Weekly wild news from our reserves - 28 May

British white cattle at Hen Reedbeds

The latest news from our reserves, this week soaring swifts, cows on the move, a swarm of bees, an owl mystery solved and a nest in a tight spot.

Bee swarm

The team at Foxburrow Farm enjoyed this lovely swarm of bees which descended next to the wildlife pond. Natural swarms like this often move off to a suitable nest site on their own accord. 

Owl mystery solved!

These (slightly gruesome!) remains of an owl were found in the entrance of a badger sett at Trimley Marshes recently. Pete Merchant, one of our brilliant volunteers, took it upon himself to identify the species by examining the primary wing feathers, bill and tarsus – and concluded it was a male short-eared owl. We don’t think the badgers would predate these large birds of prey, but rather the bird might have been killed by something else, then the opportunistic badgers may have fed on the remains.

Spotting spots

Anecdotally, spring is certainly on the drag compared with last year and with it those proliferations of flying insects not yet so apparent. However, Joe Bell-Tye's keen eye zoomed in on his first dragonfly of the year this week, a stunning four-spotted chaser at Lackford Lakes. Joe said ‘four-spotted chasers spend a lot of time hawking over water for insect-prey or to mark out their territories. They mate on the wing; the female then hovers over the water, dipping the tip of her abdomen into drop her eggs on to vegetation below the surface. Both sexes are golden-brown, getting darker towards the tip of the body, and with yellow spots along the sides. Two dark spots at the front edge of each wing give this dragonfly its name and an easily recognisable appearance.’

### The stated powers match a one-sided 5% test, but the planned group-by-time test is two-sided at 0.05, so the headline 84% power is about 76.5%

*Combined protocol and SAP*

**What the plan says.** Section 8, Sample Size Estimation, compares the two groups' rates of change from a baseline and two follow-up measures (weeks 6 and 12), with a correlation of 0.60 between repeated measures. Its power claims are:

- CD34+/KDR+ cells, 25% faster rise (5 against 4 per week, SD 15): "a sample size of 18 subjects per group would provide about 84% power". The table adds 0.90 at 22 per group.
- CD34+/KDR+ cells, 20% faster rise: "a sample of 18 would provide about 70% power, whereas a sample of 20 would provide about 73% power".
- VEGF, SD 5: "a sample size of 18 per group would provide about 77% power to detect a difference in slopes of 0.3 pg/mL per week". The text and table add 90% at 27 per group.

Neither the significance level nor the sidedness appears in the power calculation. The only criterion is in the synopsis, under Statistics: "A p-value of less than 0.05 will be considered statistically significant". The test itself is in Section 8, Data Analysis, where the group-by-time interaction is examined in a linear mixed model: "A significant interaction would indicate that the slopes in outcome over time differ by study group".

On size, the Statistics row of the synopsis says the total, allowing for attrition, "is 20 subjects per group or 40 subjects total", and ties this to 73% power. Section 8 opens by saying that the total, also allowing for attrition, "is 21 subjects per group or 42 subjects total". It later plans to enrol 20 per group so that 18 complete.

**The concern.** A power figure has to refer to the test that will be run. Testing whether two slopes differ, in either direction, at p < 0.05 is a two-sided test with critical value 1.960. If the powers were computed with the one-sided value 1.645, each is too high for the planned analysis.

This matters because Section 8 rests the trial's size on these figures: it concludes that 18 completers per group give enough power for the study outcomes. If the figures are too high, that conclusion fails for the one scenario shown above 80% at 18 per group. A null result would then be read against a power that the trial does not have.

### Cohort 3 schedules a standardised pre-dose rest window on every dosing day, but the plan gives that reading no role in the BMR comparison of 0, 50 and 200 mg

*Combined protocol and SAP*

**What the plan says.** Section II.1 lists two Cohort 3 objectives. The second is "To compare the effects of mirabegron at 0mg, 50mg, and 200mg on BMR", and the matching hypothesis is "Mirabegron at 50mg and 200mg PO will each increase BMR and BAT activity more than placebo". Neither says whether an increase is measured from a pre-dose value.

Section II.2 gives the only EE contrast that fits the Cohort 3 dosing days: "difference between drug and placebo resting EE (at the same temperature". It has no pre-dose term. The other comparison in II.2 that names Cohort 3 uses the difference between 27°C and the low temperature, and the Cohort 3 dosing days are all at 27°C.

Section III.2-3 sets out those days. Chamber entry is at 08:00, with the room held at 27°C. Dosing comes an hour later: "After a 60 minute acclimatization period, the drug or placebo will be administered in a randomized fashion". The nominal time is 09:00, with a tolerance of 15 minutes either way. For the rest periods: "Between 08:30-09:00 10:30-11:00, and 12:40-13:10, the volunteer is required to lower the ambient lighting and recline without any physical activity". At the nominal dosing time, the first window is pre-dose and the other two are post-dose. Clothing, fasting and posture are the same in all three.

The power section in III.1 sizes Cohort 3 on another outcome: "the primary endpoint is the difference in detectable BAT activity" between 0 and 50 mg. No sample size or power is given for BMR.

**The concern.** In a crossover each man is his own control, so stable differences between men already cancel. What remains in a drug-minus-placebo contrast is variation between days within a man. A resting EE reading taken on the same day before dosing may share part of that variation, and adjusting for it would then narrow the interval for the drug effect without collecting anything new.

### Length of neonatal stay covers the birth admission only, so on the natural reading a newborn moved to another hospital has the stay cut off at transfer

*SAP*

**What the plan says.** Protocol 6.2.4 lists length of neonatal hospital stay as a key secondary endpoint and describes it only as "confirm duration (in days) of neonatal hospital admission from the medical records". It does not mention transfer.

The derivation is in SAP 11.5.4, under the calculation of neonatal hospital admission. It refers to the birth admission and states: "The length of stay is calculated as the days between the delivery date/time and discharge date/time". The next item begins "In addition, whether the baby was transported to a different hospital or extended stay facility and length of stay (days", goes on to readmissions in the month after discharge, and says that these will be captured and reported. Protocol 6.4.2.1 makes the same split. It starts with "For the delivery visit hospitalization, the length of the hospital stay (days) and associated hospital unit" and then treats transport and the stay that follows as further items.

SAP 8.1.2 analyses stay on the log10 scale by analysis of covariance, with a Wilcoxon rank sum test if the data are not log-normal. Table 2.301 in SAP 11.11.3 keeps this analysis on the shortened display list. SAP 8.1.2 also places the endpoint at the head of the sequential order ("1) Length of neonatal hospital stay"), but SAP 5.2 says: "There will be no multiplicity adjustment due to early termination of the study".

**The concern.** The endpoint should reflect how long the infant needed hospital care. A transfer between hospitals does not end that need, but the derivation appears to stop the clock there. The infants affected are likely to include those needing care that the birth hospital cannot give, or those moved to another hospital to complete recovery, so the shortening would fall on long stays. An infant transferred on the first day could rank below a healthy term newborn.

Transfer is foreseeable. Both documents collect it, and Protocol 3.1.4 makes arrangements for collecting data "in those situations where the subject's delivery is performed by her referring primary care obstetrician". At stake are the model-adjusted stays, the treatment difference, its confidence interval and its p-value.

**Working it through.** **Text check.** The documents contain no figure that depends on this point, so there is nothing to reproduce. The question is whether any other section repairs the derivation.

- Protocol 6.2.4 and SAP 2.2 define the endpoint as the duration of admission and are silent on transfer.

Four spotted chaser – Joe Bell-Tye

Four spotted chaser – Joe Bell-Tye

Cows return to Hen

Our conservation grazers seem excited about returning to Hen Reedbeds for the summer months.

Herb paris

Certain plants are used as indicators of how old a woodland is, although these plants may differ from region to region, simply because habitats, soils and conditions change the flora present. Herb-paris is used as an indicator of ancient woodlands mainly on moist chalky soils and is very scarce in Scotland and West Wales, and absent from the extreme south-west of England. The photo pictured here is from a patch of plants growing at Bradfield Woods. With its whorl of four egg-shaped leaves, it is known as the 'herb of equality' because all of its parts are considered equal and harmonious. This symmetry appealed to medieval herbalists, so it was used both in marriage rituals and to guard against witches.  Rising from the middle, an upright stem bears a flower: a star of four narrow, yellow-green petals and four green sepals, topped by a dark berry (ovary) and a crown of eight golden stamens. The scientific and common names for herb-paris are derived from the Latin par, meaning pair, referring to the symmetry of the pairs of leaves and floral parts (not the city Paris).

Herb-paris - Alex Lack

Herb-paris - Alex Lack

Next stop, the bund at Bess’ Hide

If you’ve yet to see your first swift of the year, then ‘swift central’ can be found at the bund at Bess' Hide, Lackford Lakes. Check out Joe’s video clip capturing these majestic birds flying around the insect-studded skies above the reserve’s watery margins.

Nest in a tight spot

This bird's nest is very well concealed tucked into a rotten fence post at Blaxhall Common!

Birds nest in a rotten fence post at Blaxhall Common - Ben Calvesbert

Birds nest in a rotten fence post at Blaxhall Common - Ben Calvesbert